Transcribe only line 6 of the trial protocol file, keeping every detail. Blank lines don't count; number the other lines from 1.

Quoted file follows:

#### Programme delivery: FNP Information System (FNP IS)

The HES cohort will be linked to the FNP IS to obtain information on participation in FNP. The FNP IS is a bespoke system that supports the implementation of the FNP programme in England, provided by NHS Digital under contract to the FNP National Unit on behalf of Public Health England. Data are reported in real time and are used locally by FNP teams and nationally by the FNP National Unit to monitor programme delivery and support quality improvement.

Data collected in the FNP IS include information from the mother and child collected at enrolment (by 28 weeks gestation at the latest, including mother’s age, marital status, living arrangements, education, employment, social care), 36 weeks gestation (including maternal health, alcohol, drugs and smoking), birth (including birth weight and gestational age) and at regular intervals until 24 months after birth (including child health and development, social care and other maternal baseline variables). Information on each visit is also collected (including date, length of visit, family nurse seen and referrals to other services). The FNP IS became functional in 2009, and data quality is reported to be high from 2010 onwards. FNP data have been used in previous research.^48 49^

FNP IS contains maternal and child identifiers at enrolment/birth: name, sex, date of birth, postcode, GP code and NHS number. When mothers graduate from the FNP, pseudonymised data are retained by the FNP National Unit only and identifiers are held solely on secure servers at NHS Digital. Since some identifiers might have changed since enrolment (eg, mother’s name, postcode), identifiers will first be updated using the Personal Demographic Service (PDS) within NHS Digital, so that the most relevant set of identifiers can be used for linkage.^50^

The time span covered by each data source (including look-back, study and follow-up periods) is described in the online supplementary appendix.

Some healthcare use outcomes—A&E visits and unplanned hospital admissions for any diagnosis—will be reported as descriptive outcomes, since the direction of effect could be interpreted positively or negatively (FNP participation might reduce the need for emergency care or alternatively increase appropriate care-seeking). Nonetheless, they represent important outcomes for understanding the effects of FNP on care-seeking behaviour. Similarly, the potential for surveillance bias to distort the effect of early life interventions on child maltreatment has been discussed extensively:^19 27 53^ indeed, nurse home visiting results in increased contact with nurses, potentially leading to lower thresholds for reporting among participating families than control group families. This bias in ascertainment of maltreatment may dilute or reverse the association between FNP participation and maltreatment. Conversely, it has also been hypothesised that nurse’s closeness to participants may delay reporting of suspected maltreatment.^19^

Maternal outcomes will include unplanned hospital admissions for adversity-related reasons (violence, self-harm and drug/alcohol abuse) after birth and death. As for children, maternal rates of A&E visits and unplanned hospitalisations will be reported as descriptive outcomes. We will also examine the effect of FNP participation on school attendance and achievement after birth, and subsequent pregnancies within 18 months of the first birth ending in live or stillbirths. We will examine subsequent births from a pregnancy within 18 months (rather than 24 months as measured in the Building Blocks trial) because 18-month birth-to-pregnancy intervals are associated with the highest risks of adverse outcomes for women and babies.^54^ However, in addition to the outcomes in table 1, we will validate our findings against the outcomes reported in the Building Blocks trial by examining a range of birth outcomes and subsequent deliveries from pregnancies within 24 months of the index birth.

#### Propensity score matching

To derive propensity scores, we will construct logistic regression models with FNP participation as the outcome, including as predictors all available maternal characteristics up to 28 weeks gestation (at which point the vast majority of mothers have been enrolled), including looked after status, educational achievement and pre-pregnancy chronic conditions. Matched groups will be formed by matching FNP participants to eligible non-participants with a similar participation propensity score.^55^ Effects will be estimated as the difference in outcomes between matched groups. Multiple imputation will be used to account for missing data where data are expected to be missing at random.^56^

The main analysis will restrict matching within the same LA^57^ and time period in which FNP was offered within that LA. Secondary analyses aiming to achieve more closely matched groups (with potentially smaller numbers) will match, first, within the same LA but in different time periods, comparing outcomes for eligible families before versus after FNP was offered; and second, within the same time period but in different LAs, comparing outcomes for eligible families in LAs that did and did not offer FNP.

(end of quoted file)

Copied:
Some healthcare use outcomes—A&E visits and unplanned hospital admissions for any diagnosis—will be reported as descriptive outcomes, since the direction of effect could be interpreted positively or negatively (FNP participation might reduce the need for emergency care or alternatively increase appropriate care-seeking). Nonetheless, they represent important outcomes for understanding the effects of FNP on care-seeking behaviour. Similarly, the potential for surveillance bias to distort the effect of early life interventions on child maltreatment has been discussed extensively:^19 27 53^ indeed, nurse home visiting results in increased contact with nurses, potentially leading to lower thresholds for reporting among participating families than control group families. This bias in ascertainment of maltreatment may dilute or reverse the association between FNP participation and maltreatment. Conversely, it has also been hypothesised that nurse’s closeness to participants may delay reporting of suspected maltreatment.^19^